“In 2015, we won state championship with band. In both 2015 and 2016, we won state championship with cheer,” stated Eden. “In fourth grade, I made a perfect score on the math state test. I’m pretty proud of that because that is the year that I had cancer and was going through treatments. I’ve made a few more perfect scores on state tests over the years after that: English and math in the eighth grade and math in the ninth grade.”
Although her grades are important to her, Eden is also interested in helping out different organizations. She especially enjoys being able to help with shelter pets and transports.
“I like to transport dogs. We take some dogs going to transport and foster them for a few days before they get to go to a better home,” explained Eden. “For about three months straight, we would go every weekend and help clean up the pens at the shelter in Quitman.”
In February of 2020, Eden competed in Clarke County’s Distinguished Young Women. Although she was not named as the Distinguished Young Woman for the county, Eden presented herself with grace and dignity and was rewarded for her hard work.
“I got second alternate and the scholastics award for my grades,” said Eden. “I got an invitation award for a party invitation that I made and an award for the second most ads sold.”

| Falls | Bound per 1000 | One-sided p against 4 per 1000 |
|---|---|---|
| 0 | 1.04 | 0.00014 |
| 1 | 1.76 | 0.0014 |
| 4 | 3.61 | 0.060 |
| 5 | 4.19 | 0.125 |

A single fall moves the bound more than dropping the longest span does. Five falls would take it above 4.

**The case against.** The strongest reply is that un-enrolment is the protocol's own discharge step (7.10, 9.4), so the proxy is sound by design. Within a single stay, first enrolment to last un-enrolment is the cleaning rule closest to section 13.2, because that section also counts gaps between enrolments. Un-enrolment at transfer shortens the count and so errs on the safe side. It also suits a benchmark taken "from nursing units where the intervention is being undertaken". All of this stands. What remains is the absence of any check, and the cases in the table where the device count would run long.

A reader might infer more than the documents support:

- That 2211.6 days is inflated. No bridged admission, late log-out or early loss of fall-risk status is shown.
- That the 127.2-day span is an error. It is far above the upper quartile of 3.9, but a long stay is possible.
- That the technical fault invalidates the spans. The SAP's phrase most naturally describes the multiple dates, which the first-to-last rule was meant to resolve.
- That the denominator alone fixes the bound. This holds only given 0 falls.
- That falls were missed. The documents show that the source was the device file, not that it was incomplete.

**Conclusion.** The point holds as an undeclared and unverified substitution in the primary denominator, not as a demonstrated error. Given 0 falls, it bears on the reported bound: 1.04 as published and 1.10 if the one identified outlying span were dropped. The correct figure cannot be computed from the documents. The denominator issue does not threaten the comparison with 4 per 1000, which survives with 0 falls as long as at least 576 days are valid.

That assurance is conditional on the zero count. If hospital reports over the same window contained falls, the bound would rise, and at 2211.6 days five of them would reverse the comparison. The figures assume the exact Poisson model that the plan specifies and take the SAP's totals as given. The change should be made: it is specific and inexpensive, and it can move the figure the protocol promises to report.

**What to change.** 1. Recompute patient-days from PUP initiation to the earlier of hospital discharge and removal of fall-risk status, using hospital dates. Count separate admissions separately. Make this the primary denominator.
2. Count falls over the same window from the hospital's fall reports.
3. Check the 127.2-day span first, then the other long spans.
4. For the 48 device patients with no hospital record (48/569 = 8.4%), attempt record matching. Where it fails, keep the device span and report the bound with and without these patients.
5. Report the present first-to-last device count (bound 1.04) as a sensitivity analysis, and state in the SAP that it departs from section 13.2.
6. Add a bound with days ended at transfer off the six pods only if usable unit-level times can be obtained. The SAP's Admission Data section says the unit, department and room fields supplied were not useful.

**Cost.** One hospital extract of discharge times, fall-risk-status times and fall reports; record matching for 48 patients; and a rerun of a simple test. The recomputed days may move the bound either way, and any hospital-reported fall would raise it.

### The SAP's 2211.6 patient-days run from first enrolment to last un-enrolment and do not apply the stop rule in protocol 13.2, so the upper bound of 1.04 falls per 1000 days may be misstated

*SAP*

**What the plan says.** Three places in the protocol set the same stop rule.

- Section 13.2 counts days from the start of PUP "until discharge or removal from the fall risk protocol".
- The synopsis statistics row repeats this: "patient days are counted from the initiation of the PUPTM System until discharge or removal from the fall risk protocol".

Now, Eden is looking forward and making plans for how to achieve her goals in the future.
“I’m going to East Central Community College when I graduate,” stated Eden. “I’ll get my associate’s degree from there. Then, I’ll probably going to the University of Southern Mississippi and get my bachelor’s degree. Then, I’ll go to a medical school. I want to major in biology and do pre-med. Specifically, I either want to be an oncologist or an OBGYN.”
No matter what the future holds, there is no doubt that Eden will succeed in all of her plans. She worked hard and has already overcome so much in just a few years, and her persistence and determination will continue to make her successful.